The snow-peas are a must too, as are the boiled eggs. The pork is so rich and unctuous that you only need a couple — okay, a few — small pieces of pork per person, served with some plain rice.

As Jane says: “You only need a smallish portion (OK, who am I kidding… it’s pork belly), with some rice, greens and pickles to feel really satisfied, so it’s a great main dish for a casual dinner party.”

“If I have some pork bones and scraps left over I’ll simmer it down with ginger and garlic then add some Asian greens, maybe shiitake and bamboo shoots, and sip that as a broth on the side,” Jane also suggested.

“In fact I’m having that tonight with some slowed simmered pork belly finished in a spicy glaze,” she said this afternoon.“Coincidence? Or just too much pork in my life?”

Given that here in Siem Reap, pork, fish and chicken are our staple forms of protein, I make a version of this dish — or one of the other regional versions — at least once a fortnight. You have to make use of the local ingredients, right?

One other quick note: after you’ve browned the pork, do not throw that oil out. It’s essentially pork fat and it’s magical!

5.0 from 1 reviews
Butaniku no kakuni Recipe
Butaniku no kakuni is a slow-simmered pork belly dish, its deep flavours and sweetness developed during slow cooking which help cut through the rich meat and fat.
Cuisine: Japanese
Recipe type: Main
Serves: 6 portions
Prep time: 
Cook time: 
Total time: 
  • 1 tablespoon vegetable oil
  • 800g piece of boneless pork belly, cut into 6x4c, rectangular pieces
  • 50g fresh ginger, cut into thick slices
  • 2 pencil-thin leeks, or 1 small leek, split down the centre, but kept hinged together
  • 1 litre (4 cups) nib an dashi or water
  • 310ml (1¼ cups) sake
  • 1½ tablespoons usukuchi shoyu (light Japanese soy)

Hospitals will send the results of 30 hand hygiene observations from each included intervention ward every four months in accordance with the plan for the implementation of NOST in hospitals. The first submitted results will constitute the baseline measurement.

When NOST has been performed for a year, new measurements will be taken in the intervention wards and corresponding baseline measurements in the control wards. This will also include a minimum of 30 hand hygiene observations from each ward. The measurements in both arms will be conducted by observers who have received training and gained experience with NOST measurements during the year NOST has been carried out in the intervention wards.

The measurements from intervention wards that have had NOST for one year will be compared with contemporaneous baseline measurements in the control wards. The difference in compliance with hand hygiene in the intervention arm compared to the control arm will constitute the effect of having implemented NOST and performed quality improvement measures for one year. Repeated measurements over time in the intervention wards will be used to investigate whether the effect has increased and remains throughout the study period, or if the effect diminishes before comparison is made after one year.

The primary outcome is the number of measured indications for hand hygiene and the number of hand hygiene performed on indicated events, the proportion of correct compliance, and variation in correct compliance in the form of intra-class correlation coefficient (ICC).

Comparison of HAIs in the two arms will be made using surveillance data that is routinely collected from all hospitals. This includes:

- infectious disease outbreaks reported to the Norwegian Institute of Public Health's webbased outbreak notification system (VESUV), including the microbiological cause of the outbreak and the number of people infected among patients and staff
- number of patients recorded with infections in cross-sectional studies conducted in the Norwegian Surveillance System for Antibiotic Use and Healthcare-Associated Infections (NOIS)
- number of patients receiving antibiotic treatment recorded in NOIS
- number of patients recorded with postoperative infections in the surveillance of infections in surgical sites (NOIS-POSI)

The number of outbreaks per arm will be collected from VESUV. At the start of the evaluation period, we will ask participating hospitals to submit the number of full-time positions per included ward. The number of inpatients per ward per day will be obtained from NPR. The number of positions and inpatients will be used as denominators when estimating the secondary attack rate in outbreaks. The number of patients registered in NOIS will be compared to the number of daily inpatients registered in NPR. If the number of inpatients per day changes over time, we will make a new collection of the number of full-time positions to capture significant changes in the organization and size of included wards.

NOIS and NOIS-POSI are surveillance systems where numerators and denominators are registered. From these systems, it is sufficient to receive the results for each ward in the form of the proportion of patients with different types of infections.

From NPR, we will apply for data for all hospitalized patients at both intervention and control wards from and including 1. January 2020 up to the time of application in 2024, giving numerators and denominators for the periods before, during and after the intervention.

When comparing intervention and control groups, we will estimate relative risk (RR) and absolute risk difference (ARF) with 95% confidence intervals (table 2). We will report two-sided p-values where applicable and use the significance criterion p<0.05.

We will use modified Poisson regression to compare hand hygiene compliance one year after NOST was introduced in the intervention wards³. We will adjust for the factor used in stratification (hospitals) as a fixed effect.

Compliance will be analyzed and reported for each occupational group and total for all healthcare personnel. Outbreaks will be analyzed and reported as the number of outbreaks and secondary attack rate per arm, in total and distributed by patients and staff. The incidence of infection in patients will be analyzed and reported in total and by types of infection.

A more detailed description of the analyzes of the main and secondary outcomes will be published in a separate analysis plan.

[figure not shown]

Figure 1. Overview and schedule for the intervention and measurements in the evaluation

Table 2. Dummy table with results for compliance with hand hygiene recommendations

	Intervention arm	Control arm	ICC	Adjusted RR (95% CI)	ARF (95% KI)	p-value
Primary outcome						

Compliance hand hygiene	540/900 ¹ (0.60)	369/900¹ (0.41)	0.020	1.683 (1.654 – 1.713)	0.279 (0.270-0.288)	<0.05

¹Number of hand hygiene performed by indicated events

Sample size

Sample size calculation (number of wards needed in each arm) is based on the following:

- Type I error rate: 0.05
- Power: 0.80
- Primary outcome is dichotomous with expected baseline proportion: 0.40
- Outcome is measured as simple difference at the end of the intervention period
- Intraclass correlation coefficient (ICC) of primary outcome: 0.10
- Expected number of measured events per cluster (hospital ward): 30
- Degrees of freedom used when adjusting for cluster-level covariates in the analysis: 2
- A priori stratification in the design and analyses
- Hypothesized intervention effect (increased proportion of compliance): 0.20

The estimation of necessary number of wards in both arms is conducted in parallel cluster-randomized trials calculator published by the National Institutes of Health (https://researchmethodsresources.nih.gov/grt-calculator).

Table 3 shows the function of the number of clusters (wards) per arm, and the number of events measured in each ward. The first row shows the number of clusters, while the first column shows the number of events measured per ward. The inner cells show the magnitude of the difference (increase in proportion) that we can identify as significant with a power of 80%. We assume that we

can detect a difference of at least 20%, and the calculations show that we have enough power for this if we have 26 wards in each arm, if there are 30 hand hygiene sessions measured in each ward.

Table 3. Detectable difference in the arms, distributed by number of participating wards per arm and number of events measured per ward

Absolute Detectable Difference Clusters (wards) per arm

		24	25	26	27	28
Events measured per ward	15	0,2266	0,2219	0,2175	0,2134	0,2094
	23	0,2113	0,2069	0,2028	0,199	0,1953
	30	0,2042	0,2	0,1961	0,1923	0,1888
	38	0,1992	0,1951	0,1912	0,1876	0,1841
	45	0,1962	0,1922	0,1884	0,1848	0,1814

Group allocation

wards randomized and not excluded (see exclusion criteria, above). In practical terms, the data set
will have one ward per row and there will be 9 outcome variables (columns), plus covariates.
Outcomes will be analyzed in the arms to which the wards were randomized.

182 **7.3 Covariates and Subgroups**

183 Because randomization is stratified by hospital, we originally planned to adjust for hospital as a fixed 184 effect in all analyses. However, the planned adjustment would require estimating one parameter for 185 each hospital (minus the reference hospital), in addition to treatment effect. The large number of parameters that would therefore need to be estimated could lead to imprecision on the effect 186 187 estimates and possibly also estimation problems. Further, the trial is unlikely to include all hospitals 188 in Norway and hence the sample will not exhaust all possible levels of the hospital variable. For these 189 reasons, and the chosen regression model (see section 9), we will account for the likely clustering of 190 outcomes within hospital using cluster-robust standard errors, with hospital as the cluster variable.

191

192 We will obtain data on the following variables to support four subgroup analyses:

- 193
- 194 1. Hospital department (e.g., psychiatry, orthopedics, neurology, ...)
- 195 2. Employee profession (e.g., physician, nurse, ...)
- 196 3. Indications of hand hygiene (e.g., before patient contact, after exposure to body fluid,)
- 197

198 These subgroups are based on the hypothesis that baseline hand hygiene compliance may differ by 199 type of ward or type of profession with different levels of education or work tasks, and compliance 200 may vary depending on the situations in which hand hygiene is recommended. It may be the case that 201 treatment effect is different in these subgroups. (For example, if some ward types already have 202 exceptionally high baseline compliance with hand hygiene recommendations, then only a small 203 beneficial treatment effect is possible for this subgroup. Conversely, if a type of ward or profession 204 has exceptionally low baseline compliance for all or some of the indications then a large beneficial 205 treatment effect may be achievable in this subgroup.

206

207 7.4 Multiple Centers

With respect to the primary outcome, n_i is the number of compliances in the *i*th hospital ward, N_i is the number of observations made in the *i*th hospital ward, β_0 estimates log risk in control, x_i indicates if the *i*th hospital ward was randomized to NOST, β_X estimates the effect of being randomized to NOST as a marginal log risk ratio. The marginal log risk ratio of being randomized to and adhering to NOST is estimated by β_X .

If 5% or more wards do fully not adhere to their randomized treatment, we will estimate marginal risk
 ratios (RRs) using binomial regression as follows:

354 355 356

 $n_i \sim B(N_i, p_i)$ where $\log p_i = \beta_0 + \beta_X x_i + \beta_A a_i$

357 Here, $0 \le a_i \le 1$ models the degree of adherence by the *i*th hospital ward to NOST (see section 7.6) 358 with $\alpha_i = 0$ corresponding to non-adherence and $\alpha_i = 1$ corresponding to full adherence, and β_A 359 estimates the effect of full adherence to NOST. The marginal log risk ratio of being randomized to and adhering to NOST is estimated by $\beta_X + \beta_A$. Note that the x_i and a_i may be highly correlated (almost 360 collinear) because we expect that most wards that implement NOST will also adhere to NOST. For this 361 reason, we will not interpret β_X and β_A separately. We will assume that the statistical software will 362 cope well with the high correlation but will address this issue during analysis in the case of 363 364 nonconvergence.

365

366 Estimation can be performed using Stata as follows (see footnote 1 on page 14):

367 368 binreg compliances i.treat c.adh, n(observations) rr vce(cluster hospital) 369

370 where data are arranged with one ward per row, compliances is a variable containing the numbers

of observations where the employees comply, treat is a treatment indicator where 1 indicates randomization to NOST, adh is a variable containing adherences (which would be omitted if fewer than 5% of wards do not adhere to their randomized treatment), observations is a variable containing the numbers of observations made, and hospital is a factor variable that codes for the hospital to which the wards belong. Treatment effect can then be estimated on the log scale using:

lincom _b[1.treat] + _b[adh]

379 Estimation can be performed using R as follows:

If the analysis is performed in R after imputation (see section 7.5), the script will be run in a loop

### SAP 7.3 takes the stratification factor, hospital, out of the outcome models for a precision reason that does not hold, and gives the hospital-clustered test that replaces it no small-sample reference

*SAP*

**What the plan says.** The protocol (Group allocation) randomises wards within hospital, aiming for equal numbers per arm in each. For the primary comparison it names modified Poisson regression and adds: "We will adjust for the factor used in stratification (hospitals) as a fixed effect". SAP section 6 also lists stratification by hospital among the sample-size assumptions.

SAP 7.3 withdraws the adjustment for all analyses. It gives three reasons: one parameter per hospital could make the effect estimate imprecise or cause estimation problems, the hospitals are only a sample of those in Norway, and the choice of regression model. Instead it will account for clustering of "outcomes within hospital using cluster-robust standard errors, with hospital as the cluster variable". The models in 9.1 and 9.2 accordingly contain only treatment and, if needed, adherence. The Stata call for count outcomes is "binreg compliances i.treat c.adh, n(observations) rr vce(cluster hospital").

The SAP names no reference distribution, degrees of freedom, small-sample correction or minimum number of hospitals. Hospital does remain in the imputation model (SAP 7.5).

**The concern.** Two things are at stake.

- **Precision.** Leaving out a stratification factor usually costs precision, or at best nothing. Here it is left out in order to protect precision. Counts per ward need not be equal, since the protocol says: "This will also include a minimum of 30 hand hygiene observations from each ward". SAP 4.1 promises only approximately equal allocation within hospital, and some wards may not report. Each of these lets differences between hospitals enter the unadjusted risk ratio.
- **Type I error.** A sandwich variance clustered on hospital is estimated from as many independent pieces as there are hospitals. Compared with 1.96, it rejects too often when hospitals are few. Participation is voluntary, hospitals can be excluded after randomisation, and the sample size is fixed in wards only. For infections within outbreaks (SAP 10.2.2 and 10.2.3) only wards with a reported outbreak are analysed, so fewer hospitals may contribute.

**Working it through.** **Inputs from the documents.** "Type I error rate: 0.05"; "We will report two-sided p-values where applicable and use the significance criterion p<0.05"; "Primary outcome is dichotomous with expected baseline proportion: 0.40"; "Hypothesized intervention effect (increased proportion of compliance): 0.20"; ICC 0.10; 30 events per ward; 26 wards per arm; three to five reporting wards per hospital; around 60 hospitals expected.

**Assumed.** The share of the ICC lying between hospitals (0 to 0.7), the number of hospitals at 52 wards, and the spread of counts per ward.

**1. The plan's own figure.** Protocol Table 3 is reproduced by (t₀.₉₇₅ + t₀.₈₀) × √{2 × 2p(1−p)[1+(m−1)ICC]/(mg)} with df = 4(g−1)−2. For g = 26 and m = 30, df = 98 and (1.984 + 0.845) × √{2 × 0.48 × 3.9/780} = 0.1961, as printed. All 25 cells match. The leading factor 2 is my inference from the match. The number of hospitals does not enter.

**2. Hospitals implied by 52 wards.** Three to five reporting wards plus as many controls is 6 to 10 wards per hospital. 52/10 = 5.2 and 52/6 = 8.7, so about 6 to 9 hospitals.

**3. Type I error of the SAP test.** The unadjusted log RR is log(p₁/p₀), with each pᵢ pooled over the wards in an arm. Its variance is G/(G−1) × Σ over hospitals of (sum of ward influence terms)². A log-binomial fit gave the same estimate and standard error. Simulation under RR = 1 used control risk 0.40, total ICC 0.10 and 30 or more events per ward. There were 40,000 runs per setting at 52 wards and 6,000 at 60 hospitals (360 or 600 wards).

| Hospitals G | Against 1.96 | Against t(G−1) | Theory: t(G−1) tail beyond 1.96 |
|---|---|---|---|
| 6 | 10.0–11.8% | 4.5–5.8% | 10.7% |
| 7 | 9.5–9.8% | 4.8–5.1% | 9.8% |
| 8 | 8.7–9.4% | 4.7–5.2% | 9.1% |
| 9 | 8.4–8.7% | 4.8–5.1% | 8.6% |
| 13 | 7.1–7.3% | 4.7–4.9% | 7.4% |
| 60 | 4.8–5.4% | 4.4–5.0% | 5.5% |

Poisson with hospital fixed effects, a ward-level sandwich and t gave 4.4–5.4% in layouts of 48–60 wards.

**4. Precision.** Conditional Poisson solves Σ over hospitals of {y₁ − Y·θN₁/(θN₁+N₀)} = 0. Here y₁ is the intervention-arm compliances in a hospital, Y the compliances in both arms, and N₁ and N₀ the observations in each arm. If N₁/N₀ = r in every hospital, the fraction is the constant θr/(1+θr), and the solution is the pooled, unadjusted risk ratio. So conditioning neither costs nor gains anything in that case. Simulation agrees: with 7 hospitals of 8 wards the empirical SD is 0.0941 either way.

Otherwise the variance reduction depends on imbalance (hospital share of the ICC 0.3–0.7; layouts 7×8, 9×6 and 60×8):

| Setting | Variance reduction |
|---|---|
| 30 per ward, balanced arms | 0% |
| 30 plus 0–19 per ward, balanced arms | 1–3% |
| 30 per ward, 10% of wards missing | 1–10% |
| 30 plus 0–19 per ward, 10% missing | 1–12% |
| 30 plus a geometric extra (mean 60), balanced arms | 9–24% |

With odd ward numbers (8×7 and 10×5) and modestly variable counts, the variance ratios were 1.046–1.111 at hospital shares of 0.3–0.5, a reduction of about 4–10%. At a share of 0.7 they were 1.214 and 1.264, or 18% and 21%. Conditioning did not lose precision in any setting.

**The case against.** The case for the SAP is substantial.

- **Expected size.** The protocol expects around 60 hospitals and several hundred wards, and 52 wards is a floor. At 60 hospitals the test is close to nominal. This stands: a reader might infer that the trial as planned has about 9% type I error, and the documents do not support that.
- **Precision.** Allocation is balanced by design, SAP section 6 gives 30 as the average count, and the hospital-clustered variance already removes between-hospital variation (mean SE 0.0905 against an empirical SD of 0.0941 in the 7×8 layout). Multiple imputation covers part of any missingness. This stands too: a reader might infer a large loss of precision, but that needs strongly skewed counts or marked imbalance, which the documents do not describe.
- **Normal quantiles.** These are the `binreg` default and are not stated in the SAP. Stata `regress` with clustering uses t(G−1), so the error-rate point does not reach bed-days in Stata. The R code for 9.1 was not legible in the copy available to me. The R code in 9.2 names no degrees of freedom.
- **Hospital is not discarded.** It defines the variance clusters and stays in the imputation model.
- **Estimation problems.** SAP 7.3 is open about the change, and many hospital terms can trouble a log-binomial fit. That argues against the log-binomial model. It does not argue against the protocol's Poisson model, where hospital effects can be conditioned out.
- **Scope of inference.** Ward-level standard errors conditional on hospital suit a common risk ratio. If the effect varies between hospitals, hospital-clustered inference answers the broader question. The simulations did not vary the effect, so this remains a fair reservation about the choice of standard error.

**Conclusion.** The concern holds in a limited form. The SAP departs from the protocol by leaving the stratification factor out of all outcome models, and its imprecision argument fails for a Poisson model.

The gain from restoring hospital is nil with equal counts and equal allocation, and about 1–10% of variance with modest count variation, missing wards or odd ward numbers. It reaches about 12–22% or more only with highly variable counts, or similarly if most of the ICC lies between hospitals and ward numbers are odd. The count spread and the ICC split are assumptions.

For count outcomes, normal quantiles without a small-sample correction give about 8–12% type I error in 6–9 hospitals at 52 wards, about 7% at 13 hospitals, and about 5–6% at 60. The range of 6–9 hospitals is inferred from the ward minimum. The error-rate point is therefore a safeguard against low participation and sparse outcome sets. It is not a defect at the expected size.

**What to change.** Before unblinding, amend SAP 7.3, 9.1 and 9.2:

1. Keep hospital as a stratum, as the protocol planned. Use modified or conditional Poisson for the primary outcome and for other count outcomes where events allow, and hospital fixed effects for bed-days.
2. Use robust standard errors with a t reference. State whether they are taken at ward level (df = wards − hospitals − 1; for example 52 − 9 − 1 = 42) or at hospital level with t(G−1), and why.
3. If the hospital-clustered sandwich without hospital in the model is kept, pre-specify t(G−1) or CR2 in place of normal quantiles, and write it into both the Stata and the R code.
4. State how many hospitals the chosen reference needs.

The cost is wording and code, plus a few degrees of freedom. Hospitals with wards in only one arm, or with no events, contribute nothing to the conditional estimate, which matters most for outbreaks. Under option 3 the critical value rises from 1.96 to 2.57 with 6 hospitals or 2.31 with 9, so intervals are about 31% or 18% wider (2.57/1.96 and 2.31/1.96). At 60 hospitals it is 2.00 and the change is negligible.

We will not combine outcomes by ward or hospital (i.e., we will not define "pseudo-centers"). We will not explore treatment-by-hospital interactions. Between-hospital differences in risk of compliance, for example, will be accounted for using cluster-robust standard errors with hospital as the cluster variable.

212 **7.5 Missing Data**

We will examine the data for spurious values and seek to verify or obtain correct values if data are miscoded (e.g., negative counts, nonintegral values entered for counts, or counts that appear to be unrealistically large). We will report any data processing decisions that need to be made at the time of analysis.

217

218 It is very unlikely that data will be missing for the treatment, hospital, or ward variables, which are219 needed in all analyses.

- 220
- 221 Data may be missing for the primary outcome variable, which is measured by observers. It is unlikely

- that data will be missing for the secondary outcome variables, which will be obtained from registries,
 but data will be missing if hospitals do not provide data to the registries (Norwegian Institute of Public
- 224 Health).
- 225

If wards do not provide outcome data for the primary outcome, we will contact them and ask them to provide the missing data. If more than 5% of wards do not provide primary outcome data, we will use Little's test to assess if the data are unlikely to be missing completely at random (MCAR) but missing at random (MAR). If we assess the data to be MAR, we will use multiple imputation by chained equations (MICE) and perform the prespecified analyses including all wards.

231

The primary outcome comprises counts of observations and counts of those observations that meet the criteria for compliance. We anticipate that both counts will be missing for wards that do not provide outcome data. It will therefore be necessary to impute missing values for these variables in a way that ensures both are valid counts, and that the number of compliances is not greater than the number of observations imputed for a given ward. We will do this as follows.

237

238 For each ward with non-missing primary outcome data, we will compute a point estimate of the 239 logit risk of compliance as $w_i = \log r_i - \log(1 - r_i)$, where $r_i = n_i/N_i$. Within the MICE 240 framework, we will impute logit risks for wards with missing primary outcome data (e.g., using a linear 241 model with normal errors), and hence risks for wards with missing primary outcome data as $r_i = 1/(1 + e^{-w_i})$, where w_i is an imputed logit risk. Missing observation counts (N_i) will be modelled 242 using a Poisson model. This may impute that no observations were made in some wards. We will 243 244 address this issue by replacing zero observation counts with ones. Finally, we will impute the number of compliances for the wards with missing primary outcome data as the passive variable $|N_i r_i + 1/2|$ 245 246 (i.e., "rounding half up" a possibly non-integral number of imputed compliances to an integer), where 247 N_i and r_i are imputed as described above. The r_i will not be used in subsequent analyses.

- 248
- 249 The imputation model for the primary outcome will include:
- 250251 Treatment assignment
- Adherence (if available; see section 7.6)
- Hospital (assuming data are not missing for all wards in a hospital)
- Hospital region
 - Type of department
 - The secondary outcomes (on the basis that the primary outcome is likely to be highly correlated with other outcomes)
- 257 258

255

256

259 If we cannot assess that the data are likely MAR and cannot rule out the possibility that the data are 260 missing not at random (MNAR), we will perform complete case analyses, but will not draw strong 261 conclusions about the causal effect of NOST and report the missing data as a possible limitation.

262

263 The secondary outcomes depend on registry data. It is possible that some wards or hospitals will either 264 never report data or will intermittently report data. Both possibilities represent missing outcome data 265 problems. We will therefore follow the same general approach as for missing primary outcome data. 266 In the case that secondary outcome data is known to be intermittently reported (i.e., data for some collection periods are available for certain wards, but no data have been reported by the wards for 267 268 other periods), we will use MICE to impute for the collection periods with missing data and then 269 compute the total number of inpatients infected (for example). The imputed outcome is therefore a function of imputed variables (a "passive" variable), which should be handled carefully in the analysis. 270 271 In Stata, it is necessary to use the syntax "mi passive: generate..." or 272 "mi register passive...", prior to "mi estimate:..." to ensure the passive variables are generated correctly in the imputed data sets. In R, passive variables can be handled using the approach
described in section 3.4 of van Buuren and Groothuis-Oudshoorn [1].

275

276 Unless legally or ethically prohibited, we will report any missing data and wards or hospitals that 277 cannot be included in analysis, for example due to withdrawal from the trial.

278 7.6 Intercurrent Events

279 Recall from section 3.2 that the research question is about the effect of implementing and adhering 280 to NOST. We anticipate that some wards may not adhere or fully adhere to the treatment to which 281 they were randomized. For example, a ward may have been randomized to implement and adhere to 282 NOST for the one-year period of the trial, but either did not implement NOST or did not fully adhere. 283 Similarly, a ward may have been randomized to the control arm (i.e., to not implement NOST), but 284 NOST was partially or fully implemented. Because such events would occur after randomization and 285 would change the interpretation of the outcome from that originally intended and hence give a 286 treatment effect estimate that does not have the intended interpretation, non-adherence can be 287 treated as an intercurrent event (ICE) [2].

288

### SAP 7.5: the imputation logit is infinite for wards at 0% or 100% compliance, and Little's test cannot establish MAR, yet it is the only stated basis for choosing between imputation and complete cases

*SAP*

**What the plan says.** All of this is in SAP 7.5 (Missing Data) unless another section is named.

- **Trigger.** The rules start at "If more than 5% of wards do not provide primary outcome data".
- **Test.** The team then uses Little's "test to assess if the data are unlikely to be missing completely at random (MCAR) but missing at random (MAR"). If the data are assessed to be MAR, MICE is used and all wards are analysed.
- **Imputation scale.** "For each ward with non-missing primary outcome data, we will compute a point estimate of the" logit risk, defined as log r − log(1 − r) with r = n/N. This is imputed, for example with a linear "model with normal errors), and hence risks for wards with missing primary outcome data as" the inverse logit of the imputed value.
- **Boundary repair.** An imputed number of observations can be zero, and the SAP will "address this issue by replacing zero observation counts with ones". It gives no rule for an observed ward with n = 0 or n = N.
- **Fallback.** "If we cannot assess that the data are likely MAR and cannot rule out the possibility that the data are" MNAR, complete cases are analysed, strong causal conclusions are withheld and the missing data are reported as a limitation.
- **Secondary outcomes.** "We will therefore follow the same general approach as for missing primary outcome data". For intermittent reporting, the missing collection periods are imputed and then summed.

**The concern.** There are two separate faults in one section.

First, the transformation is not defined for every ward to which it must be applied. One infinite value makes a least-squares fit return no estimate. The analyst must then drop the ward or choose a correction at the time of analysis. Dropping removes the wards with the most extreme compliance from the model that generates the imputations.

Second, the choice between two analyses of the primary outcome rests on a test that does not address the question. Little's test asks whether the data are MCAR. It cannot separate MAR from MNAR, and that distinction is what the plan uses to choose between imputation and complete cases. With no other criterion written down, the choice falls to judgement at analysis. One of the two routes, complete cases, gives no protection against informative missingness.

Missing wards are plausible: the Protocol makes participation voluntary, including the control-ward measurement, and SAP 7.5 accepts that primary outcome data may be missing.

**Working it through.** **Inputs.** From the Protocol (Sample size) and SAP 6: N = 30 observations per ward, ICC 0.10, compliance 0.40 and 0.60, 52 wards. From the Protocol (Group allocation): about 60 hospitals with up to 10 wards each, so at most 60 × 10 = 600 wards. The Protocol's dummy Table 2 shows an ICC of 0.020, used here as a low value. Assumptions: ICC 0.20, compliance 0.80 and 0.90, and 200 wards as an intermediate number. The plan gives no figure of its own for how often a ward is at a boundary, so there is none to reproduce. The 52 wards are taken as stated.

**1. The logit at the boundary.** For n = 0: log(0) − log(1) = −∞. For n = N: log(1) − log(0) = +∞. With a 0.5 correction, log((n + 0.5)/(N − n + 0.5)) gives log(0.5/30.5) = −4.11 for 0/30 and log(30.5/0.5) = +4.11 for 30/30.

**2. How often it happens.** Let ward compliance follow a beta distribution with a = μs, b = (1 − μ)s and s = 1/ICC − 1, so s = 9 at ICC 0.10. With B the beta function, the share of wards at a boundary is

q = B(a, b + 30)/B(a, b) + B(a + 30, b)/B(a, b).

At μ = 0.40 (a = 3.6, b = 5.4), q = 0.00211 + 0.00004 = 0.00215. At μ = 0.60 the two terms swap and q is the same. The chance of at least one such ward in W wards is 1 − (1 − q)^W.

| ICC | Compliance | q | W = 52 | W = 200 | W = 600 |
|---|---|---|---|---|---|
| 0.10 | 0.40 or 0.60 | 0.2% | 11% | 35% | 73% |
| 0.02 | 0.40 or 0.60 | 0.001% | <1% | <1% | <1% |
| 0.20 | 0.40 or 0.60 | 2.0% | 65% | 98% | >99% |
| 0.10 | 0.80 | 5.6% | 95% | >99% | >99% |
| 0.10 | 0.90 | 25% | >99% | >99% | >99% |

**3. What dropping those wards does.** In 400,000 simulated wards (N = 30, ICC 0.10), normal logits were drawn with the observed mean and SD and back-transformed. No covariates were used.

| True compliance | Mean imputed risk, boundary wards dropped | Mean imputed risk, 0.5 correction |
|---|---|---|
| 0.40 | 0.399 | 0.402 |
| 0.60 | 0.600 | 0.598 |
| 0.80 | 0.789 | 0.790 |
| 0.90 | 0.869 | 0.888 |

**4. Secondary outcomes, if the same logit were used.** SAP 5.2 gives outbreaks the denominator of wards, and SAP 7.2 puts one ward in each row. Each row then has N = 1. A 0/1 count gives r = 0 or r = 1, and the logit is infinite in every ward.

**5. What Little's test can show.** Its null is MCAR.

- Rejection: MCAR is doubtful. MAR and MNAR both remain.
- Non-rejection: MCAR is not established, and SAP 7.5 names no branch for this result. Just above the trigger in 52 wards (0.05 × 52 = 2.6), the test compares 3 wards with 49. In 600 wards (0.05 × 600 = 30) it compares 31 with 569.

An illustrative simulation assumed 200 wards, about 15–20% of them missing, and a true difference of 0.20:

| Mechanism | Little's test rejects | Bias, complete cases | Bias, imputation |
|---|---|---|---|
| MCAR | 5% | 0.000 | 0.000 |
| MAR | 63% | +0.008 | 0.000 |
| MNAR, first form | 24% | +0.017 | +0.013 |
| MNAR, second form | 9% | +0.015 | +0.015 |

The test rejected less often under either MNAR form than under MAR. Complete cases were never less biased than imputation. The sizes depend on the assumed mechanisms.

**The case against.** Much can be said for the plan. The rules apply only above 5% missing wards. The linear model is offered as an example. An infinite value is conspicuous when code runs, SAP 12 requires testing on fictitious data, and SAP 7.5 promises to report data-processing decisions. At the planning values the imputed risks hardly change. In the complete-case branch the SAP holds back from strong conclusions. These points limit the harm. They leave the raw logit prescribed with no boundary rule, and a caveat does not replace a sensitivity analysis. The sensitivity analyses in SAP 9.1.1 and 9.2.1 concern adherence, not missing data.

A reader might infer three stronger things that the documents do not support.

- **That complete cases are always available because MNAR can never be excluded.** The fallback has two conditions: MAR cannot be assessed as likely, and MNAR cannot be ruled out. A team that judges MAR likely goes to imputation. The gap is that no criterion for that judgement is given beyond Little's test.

• 1½ tablespoons koikuchi shoyu (dark Japanese soy)
  • 60g kurosato (Japanese black sugar or dark brown sugar)
  • 1½ tablespoons Japanese black vinegar (optional)
  • 4 eggs, boiled for 4 minutes, then cooked and shelled (optional)
  • 6 blanched, trimmed snow peas (mangetout) to garnish
  • karashi (Japanese mustard) or hot English mustard
  1. Heat the oil in a large frying pan over medium–high heat. Add the pork and cook, turning now and then, for about 5 minutes, until golden on all sides. Remove from the pan, place in a colander and pour boiling water over to rinse off the excess oil.
  2. Place the pork in a large saucepan with the ginger, leek, dashi and sake and bring to the boil, skimming off any scum that rises to the top.
  3. Add a Japanese drop-lid or a vented cartouche (a round of baking paper, with an air vent cut in the middle). Reduce the heat and simmer for 2 ¼ hours, or until the pork is quite tender.
  4. Stir in the light and dark shoyu, sugar and vinegar and cook for a further 1 hour, or until the pork is very tender – as knives and forks are not served at Japanese meals, the pork should be tender enough to break with chopsticks.
  5. Turn off the heat, then remove and discard the leek and ginger. Add the eggs, if using, submerging them in the liquid.